This isn’t going to go down as a year when big ideas and political celebrity decided the elections. It’ll go down as a referendum on the Democrat who has been in the White House for the last six years.
Republicans in Texas, like Republicans all over the country, are running against Barack Obama this year, overshadowing candidate personalities and shoving aside issues that might be of interest to voters.
For instance, in his first debate with Democrat Wendy Davis, Republican Greg Abbott got a chance to ask a question himself. He went here: "Do you regret voting for Barack Obama?" It worked pretty well, too: Davis didn’t answer.
During an exchange in another debate — one between lieutenant governor hopefuls Dan Patrick, a Republican, and Leticia Van de Putte, a Democrat, the federal dragon appeared again, when he accused her of voting to expand Obamacare and against an interstate health compact favored by Republicans. “When she says some people like Washington more than others, she likes Washington more than others,” Patrick said.
It’s not always like this. Issues can drive elections, too. The lottery was a big one, once upon a time. Federal judges taking control of Texas prisons and state hospitals and state schools made a campaign debating point of activist courts in the 1980s. The Trans-Texas Corridor. Federalism. Juvenile justice, welfare and education. Crime and the death penalty.
Interesting personalities — and personality flaws — sometimes hog the center ring. Ann Richards and Clayton Williams. Tony Sanchez Jr. and Rick Perry. Perry and Carole Strayhorn and Chris Bell and Kinky Friedman. George W. Bush and, in a notable exception to this year’s trend, his nephew George P. Bush.
This year, Texas voters have their pick from a lot of smart, college-educated, capable people. Bushes notwithstanding, there are not, however, a lot of rock stars on the ballot. The two biggest names in Texas Republican politics, Ted Cruz and Rick Perry, can’t be found there. Some of the biggest names in Texas Democratic politics, like San Antonio’s Joaquin and Julián Castro, aren’t there either.
The governor’s race is the top attention-getter, as it usually is in non-presidential election years. Davis and Abbott have already been advertising for weeks and dominating this year’s somewhat subdued political season. Abbott is even running an issue ad, saying he wants the state to use all of its highway money on roads instead of legislative pet projects. The biggest such diversion pays for the state police, a detail left out of the ad.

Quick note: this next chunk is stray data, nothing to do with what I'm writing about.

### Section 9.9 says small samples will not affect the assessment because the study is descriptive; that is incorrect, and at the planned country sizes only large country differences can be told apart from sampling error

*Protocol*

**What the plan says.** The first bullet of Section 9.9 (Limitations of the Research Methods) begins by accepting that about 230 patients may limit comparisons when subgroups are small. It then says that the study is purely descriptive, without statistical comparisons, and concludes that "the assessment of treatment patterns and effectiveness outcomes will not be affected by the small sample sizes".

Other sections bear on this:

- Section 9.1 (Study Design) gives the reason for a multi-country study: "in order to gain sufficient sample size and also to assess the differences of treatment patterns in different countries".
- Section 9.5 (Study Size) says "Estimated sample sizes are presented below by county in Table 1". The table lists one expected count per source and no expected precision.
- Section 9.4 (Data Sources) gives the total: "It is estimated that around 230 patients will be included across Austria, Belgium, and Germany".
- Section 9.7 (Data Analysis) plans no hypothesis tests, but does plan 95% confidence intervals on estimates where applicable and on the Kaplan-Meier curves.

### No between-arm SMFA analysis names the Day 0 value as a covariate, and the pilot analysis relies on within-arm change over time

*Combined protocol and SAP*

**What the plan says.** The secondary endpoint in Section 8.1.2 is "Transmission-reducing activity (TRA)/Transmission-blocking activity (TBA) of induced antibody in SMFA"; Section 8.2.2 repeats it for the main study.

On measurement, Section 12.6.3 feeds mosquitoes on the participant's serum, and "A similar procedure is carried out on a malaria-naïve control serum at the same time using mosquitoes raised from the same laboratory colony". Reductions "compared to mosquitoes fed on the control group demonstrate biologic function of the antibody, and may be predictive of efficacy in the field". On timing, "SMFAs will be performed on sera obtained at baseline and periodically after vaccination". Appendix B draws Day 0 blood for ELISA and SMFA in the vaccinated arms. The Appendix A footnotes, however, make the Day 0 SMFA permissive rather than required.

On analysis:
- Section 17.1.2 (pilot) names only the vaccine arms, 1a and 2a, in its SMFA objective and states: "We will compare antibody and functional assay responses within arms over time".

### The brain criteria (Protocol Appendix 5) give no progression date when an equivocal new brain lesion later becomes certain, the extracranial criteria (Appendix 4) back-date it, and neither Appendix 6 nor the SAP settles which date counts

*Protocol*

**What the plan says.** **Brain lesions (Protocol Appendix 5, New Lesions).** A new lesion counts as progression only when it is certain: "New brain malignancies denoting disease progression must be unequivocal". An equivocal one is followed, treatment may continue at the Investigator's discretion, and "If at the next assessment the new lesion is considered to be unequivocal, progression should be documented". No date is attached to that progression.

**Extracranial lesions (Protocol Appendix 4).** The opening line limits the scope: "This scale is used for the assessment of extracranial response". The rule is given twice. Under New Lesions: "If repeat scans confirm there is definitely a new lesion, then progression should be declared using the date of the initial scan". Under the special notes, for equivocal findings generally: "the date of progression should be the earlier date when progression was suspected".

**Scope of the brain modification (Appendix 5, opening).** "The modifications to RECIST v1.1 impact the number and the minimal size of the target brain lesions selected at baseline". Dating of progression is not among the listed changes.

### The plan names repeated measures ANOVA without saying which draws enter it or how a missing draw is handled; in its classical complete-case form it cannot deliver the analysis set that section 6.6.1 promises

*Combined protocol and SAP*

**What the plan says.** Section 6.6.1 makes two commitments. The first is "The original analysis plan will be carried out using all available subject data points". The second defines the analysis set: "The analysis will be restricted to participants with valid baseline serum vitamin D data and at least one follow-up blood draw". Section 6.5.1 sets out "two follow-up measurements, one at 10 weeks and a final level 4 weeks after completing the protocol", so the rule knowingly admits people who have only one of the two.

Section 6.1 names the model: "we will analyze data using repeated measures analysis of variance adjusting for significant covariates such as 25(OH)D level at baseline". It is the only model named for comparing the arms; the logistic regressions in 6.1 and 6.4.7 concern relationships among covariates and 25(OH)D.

But Abbott’s website illustrates the point about this year’s subject matter. Under issues, he lists several that spotlight the Obama administration, including Obamacare, reining in the federal Environmental Protection Agency, defending voter ID laws (the U.S. Justice Department is one of the state’s opponents there), and defending the 10th Amendment and “combatting federal government overreach in Texas.”
If he didn’t think those things were popular, they wouldn’t be there.
Davis has spent most of her advertising money attacking Abbott, attempting to disqualify the acknowledged front-runner and to get voters to look for an alternative: Davis herself. Her issue emphasis is education, which has the advantage of generally playing well for Democrats but the disadvantage of not being a hot button for Texas voters at the moment. Her main attack against Abbott on education has been his defense, as Texas attorney general, of the state’s school finance system. A state district judge declared it unconstitutional; Abbott is appealing that ruling to the Texas Supreme Court.
Most of the ideas from those and other campaigns have appeared as policy papers, one-off speeches before civic groups and pages on under-visited websites — not as crowd-pleasing shouts for tax cuts or new roads or gambling or whatever it is that the candidates think will bring voters streaming out of their homes to cast ballots. Some years, issues turn voters’ heads. Some years, it’s other stuff.
The Republican primary produced some sparks over policy, particularly as candidates tried to distinguish themselves on immigration, border security and on issues that matter to social conservatives who have an outsize voice in those intraparty elections.
Immigration, a front-burner issue in last spring’s Republican primary for lieutenant governor, is still on the plate in the general election, but the conversation between the candidates is limited now. In the weeks before the March primaries, the four Republicans running for that office seemed to be in a town hall or a debate almost every day. In the general election between Patrick, who survived that primary, and Democrat Van de Putte, who was unopposed in her primary, there has been only one debate.
That’s one reason you probably haven’t heard her proposal for two free years of community college, which seems like the sort of campaign promise that might get a little bit of attention. It has not. The president has. Of the top contests, the race for lieutenant governor has been the most substantive, with the candidates actually arguing about policy differences. It’s just that they haven’t given voters many opportunities to see them in action.
Most of the Democratic candidates are trying to convince voters that their opponents should not be elected — flaunting everything from Abbott’s oversight of economic development funds to Patrick’s decision not to make his tax returns public to attorney general candidate Ken Paxton’s citation and fine from the State Securities Board.
And most of the Republicans are talking about the best-known Democrat on the planet, who happens to be very unpopular in Texas right now.